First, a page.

SOURCE: Caring Online

April 13, 2012 06:00 ET

Eating Disorder Sufferers Often Turn to Drugs and Alcohol, Require Substance Abuse Treatment, Advises Caring Online

EDMONDS, WA--(Marketwire - Apr 13, 2012) - Almost half of people who struggle with an eating disorder also abuse drugs or alcohol. Anyone battling both an eating disorder and an addiction should seek out a health care provider who is prepared to tackle both of these serious issues together, recommends Caring Online, a website that offers education and support for eating disorder sufferers and their loved ones.

Treating substance abuse has historically been given a higher priority among mental health professionals than treatment for eating disorders. A patient's anorexia or bulimia was often a secondary consideration to be dealt with after her addiction problem was addressed. As understanding of eating disorders has progressed, however, researchers and clinicians have come to regard them as similar to addictions. Commonalities between eating disorders and addictions include:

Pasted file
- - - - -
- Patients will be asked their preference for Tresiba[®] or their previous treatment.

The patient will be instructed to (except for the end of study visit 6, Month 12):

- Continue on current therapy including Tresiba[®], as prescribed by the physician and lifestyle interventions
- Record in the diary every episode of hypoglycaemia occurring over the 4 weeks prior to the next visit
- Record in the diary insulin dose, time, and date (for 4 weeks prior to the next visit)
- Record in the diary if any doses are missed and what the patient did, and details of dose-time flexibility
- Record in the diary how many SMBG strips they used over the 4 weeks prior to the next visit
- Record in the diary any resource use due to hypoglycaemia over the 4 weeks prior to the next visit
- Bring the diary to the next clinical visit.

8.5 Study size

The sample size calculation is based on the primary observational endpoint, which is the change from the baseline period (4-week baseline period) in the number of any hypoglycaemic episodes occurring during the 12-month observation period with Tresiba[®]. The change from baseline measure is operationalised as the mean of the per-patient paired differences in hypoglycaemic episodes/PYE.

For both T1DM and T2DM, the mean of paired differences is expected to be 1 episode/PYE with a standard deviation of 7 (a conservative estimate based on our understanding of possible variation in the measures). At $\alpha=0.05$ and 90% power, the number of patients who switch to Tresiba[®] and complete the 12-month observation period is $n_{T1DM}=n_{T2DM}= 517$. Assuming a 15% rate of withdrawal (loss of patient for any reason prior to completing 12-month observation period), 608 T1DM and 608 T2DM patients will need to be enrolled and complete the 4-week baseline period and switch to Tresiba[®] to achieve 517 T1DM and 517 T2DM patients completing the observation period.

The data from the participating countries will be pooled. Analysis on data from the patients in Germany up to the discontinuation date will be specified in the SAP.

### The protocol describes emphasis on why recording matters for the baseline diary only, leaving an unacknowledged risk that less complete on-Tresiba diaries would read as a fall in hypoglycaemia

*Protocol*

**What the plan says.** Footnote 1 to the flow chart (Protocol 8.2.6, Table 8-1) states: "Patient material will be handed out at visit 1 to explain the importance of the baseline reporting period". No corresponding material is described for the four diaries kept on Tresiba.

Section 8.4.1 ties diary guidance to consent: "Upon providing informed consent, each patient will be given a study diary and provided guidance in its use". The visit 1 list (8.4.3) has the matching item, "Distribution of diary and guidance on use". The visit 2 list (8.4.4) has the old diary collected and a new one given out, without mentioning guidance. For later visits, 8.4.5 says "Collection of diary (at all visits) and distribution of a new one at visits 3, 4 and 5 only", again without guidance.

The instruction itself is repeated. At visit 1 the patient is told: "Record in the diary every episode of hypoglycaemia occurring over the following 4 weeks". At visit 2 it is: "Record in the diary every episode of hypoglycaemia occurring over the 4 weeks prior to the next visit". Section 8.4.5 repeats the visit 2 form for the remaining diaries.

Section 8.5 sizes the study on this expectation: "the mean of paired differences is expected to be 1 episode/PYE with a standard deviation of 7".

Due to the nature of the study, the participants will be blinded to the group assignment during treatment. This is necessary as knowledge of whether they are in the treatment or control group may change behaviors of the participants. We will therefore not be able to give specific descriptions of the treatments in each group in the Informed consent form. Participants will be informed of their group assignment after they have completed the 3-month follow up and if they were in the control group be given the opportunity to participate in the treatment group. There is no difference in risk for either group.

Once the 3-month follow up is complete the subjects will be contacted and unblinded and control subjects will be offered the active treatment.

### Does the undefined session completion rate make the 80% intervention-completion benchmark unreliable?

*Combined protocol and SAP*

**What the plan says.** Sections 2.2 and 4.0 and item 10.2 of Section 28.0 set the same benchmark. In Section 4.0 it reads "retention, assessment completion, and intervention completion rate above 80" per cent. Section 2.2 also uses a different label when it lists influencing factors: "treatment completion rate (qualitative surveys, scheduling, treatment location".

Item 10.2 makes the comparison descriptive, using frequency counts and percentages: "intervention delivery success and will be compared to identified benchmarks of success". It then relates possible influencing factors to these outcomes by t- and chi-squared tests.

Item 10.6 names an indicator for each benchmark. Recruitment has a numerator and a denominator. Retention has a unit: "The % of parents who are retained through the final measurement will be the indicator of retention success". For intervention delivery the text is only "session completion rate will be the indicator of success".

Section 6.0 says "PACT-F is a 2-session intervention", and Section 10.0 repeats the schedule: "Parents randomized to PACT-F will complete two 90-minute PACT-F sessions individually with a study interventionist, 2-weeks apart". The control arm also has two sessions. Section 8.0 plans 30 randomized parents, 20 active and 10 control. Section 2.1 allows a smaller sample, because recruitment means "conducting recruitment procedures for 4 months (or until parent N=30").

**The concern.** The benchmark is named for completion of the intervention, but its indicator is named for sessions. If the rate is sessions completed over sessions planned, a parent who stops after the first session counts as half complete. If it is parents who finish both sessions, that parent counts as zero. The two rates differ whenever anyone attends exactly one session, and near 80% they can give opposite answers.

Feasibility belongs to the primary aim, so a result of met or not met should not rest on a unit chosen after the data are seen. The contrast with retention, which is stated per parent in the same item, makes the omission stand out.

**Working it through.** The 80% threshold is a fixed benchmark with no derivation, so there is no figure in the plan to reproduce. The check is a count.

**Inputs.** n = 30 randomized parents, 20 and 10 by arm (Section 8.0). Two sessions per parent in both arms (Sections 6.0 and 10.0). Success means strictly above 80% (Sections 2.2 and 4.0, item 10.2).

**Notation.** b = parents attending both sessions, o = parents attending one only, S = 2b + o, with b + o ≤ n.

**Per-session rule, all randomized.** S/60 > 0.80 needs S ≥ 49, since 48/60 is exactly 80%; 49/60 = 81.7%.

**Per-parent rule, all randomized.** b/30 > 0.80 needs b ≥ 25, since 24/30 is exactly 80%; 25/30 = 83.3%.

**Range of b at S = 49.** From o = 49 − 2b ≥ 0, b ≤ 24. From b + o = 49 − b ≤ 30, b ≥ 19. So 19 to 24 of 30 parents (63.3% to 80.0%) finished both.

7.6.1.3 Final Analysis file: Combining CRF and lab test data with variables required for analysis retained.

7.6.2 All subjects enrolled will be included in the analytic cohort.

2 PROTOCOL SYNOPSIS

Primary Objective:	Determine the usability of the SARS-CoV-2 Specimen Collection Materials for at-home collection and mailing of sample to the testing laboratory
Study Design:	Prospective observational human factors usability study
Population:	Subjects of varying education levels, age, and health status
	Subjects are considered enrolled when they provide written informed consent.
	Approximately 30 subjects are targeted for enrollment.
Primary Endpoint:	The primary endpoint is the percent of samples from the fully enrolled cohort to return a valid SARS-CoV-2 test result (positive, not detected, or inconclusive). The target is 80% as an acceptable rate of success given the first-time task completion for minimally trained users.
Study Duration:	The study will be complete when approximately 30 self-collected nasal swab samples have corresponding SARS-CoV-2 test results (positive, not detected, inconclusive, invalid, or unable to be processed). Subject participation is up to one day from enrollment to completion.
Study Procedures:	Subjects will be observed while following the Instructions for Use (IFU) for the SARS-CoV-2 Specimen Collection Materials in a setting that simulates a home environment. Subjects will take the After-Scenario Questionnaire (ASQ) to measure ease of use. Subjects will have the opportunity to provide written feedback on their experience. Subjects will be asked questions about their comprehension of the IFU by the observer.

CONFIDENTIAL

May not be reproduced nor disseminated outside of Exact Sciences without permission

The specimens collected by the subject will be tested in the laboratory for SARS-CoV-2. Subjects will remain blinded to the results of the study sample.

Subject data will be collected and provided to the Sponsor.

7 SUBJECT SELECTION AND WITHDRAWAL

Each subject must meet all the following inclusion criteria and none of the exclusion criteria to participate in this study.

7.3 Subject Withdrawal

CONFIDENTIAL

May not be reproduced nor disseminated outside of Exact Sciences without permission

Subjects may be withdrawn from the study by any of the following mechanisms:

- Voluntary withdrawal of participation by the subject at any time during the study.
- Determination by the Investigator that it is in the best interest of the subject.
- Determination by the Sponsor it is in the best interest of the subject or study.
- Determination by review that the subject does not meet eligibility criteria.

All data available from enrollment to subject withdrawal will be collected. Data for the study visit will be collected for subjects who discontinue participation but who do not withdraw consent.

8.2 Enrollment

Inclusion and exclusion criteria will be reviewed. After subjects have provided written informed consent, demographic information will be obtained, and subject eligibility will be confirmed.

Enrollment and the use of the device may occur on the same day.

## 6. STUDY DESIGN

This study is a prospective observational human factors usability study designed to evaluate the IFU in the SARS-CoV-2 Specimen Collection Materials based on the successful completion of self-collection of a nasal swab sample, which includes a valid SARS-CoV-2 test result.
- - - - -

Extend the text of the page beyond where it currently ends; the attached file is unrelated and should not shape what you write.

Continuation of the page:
• Mood-altering effects
  • Secretive, compulsive and ritualistic behaviors resulting in social isolation
  • Complex origins involving biological, psychological, familial, social and spiritual factors
  • Reinforcement by unhealthy messages from peers and the media
  • Association with emotional pain, stress or trauma
  • Activation of similar biochemical processes in the "brain reward system"
  • Possible irreversible consequences, including death
  • A need for intensive therapy and counseling

"Eating disorders and substance abuse are so interconnected when they occur in the same individual that they can't effectively be treated separately," says Dr. Gregory Jantz, an eating disorder specialist who operates Caring Online. "When a client exhibits both disordered eating behavior and addiction behavior, a therapist or treatment center should explore and address both issues simultaneously."

Dr. Jantz says that the philosophy of "whole-person care," is ideally suited to help people dealing with multiple life challenges. The whole-person approach is a treatment method that takes into account all aspects of a client's life -- medical, emotional, mental, psychological, social and spiritual.

Dr. Jantz directs The Center for Counseling and Health Resources, a clinic and residential treatment facility in Edmonds, Washington. Dr. Jantz founded The Center in 1985 to provide whole-person care for eating disorders such as anorexia, bulimia, compulsive overeating and binge eating. In addition to eating disorder treatment, The Center offers help for addictions, depression, anxiety disorders, trauma and recovery from abuse.

For eating disorder news, self-assessment tests and other resources, visit

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